26. Cordell, and Dauber for that matter, seem to miss the point here. The "Justice" system is heavily weighted in favor of privilege. Those with money can work the system. Those without, those with the wrong skin color, those with the wrong culture, do not get a fair shake. This is the reason for minimum sentences and the reason for the recall. Persky offered this slime-ball of a kid a slap on the hand while Brian Banks, an african american kid from inner city Long Beach, CA was sentenced to Ten years for a rape that he did not commit, and of which he was later exonerated. Why is a wealthy, white, Stanford Swimmer worth more than Brian Banks? He isn't, and that is what this is about. Persky violated the trust of the people, who are demanding both, that sexual assault be taken seriously, and that the system begin to demonstrate equity in judgement. Our system will never work for the poor, it's greatest flaw, but if we do not hold judges accountable for their decisions, the gifts of privilege will only increase their influence, thus continuing to undermine our system. Persky had to go. His conduct was unconscionable.

  27. Turner is not wealthy - that was yet another lie told by the Recall Persky leader - to manipulate people like you - and it seems to have worked.
    I admit Bank's inner strength to go to prison and get out and pursue justice - at substantial risk to himself -and he seems intelligent to boot - but hde's got this all wrong- the fact eh got convicted solely on the word of someone who had strong motive to live should have made him distrust the system enough to question the Turner conviction.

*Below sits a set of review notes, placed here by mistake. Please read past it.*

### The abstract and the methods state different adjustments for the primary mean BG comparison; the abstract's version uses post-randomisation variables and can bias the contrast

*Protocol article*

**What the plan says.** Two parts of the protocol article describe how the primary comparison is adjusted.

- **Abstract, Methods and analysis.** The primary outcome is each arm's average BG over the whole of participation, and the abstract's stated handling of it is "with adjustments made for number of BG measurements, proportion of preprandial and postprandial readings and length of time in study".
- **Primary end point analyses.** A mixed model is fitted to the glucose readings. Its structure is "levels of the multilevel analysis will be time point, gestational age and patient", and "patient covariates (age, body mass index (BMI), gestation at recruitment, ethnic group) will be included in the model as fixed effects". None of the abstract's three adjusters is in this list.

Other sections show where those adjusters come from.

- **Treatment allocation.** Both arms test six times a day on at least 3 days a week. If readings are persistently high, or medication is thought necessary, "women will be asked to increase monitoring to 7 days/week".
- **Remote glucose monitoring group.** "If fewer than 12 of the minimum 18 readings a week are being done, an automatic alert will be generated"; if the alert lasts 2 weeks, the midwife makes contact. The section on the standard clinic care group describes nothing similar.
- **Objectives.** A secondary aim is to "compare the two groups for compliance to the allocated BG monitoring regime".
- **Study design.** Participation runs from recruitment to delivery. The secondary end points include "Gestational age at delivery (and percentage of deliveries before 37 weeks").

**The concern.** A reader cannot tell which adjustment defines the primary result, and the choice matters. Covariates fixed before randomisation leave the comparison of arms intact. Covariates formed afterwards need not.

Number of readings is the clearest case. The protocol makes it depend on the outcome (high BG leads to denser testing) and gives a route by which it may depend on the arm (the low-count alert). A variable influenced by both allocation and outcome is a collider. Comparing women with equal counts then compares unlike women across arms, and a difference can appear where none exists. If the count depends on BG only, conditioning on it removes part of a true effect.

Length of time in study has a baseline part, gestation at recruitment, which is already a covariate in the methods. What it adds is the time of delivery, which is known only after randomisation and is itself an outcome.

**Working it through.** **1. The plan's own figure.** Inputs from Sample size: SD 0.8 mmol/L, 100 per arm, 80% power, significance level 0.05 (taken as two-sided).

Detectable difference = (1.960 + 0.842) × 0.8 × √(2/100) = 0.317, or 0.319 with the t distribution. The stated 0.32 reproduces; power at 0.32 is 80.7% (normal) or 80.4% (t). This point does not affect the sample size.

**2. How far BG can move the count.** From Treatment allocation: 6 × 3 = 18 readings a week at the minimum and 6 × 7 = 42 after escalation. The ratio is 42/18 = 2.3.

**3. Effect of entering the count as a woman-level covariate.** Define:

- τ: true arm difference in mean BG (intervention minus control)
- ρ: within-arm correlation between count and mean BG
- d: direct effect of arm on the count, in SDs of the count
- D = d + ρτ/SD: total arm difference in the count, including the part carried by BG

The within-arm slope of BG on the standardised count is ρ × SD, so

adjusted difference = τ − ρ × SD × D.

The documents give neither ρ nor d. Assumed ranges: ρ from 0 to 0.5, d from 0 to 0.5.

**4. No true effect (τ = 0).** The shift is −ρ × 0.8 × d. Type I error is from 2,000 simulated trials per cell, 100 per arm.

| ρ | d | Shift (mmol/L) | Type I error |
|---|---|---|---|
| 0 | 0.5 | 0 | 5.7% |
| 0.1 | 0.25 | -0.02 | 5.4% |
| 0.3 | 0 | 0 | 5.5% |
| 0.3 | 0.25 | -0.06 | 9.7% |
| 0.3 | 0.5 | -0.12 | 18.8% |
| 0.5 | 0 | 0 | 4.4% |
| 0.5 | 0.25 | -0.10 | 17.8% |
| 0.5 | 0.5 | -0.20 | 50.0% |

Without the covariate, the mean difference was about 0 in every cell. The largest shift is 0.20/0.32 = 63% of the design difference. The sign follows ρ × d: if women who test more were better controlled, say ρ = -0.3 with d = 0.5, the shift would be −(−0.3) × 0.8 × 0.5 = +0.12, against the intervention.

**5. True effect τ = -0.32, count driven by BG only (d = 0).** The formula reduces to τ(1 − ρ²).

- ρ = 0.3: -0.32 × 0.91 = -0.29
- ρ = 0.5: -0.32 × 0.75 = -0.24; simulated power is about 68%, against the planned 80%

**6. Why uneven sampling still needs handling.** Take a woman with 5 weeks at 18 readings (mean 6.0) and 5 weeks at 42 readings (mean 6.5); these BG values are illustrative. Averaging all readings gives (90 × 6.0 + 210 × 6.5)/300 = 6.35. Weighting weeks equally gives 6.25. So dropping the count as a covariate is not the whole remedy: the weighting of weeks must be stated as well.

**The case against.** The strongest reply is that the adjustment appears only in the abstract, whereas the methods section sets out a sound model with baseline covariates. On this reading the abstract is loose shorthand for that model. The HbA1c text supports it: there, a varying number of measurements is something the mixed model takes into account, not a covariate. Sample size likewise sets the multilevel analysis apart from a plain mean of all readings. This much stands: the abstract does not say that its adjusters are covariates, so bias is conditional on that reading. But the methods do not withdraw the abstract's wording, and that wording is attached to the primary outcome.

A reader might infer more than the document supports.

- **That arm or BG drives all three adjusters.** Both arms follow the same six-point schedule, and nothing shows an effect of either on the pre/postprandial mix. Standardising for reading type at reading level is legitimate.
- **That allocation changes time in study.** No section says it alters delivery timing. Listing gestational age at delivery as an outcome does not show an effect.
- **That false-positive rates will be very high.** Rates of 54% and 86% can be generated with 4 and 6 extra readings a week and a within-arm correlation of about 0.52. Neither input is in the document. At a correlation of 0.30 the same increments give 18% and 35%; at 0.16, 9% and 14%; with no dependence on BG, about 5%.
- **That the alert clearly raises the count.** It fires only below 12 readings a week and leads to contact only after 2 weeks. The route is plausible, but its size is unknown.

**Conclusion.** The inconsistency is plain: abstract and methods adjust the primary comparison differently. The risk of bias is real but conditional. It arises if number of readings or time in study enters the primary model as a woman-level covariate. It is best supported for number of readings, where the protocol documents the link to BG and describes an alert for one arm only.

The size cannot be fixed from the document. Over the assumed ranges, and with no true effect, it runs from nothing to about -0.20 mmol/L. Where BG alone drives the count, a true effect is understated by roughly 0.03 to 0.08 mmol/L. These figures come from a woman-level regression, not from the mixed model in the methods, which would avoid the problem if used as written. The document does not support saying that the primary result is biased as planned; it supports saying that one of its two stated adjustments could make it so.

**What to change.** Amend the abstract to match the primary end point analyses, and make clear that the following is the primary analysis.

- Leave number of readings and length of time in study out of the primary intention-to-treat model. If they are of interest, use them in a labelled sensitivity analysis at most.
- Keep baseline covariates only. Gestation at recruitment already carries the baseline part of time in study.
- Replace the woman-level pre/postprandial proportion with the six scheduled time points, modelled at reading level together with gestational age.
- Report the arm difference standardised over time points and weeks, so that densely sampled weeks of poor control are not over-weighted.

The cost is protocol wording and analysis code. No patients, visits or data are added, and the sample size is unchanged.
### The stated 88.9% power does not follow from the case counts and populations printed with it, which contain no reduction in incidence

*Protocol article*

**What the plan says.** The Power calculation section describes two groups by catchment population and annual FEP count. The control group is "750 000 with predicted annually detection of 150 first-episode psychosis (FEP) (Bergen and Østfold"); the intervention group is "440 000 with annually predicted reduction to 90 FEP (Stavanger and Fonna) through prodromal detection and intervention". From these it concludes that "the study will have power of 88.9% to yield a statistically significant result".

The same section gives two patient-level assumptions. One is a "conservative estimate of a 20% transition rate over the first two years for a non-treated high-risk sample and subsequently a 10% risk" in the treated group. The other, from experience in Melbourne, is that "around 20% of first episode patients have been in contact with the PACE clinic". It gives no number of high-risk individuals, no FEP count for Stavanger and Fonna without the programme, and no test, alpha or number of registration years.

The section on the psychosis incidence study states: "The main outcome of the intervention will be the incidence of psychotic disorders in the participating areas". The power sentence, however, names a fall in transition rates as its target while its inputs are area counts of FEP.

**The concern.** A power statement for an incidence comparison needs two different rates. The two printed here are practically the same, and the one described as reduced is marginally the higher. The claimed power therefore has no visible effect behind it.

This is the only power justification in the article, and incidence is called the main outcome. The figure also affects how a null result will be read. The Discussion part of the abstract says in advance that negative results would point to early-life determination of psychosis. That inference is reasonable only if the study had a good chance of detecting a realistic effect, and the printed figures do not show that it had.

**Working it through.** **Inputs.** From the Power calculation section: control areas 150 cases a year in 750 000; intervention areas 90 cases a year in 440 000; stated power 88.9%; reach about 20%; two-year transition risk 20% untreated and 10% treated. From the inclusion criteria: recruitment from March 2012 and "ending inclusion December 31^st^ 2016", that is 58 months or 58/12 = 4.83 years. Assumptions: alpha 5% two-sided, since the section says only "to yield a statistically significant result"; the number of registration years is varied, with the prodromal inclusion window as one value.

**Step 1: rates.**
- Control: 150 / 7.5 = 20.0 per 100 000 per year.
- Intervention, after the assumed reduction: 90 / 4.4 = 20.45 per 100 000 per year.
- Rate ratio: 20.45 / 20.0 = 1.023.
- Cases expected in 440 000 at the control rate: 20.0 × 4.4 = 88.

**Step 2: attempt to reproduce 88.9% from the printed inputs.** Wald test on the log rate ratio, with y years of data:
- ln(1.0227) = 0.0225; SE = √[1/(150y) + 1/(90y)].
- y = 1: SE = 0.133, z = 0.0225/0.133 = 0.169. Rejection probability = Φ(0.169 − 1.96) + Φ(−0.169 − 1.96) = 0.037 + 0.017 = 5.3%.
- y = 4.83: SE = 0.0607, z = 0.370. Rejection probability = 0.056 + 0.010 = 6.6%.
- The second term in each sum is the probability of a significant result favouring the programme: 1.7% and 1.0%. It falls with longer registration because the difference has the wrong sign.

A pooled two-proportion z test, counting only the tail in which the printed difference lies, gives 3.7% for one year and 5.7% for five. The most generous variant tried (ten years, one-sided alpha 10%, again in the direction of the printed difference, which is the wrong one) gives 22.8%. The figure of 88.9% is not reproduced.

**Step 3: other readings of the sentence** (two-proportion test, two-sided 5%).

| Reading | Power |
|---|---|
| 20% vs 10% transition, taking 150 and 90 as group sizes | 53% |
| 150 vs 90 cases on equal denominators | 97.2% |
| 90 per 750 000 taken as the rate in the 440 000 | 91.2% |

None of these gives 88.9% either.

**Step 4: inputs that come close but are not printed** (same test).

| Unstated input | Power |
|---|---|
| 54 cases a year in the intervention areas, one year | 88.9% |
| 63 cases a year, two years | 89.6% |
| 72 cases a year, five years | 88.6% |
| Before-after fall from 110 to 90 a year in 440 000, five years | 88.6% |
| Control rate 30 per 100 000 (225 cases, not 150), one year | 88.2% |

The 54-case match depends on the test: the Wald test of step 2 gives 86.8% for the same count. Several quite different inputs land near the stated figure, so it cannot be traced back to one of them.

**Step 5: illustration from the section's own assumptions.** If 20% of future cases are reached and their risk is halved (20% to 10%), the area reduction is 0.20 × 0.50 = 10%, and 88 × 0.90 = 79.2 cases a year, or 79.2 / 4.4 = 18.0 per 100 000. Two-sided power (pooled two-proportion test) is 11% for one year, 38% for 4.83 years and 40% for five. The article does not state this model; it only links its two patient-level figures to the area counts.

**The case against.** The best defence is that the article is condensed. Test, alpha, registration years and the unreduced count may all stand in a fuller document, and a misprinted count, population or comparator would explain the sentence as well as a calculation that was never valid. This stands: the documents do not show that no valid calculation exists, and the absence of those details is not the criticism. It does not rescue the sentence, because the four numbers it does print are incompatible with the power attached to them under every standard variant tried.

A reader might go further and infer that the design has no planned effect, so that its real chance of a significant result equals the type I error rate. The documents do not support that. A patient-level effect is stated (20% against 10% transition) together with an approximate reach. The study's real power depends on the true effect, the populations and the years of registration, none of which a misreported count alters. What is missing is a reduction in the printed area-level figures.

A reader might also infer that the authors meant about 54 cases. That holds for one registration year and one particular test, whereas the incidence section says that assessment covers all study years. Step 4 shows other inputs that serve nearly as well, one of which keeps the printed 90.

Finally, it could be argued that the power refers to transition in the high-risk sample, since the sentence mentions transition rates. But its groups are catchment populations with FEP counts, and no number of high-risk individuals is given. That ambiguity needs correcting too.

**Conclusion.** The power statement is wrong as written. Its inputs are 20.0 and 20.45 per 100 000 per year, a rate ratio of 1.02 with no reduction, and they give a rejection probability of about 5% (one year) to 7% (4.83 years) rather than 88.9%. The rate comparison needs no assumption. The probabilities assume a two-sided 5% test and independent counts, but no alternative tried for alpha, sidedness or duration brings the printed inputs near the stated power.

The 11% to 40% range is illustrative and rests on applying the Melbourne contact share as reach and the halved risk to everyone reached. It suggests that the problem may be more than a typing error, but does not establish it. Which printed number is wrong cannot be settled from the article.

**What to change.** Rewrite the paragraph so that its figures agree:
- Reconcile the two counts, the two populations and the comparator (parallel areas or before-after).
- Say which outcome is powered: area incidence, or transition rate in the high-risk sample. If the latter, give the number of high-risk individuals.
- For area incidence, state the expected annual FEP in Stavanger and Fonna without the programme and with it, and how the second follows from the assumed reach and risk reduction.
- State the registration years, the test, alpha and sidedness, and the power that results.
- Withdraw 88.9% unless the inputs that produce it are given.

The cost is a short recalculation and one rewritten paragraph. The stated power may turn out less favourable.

28. Interesting how the judicial elites do not want to be "judged" by their rulings. How dare the riffraff determine through the democratic process that THEY are unfit! Surely they don't understand how superior, they, the elites are! How dare they!

  29. "...demonized this judge, who followed the law. It was a very dishonest campaign...a good liar beats the system every time."

    Cordell is using trump's language, and he is twisting the truth of the Brock Turner case. Clearly he is aligned with Sessions who said that sexual assault is a "misfortune".

    I would hate to be in his courtroom as a woman in any role.

  30. What about being in Judge Cordell's courtroom AS THE JUDGE? Judge Cordell is a woman. Thanks for playing.

  31. FYI- LaDoris Cordell is an African American woman.

  32. MS obviously didn't read (or understand the article). MS refers to Judge Cordell as "he," despite the fact that the article quotes Judge Cordell as saying "And I’ve been one of those women calling for reform in the system."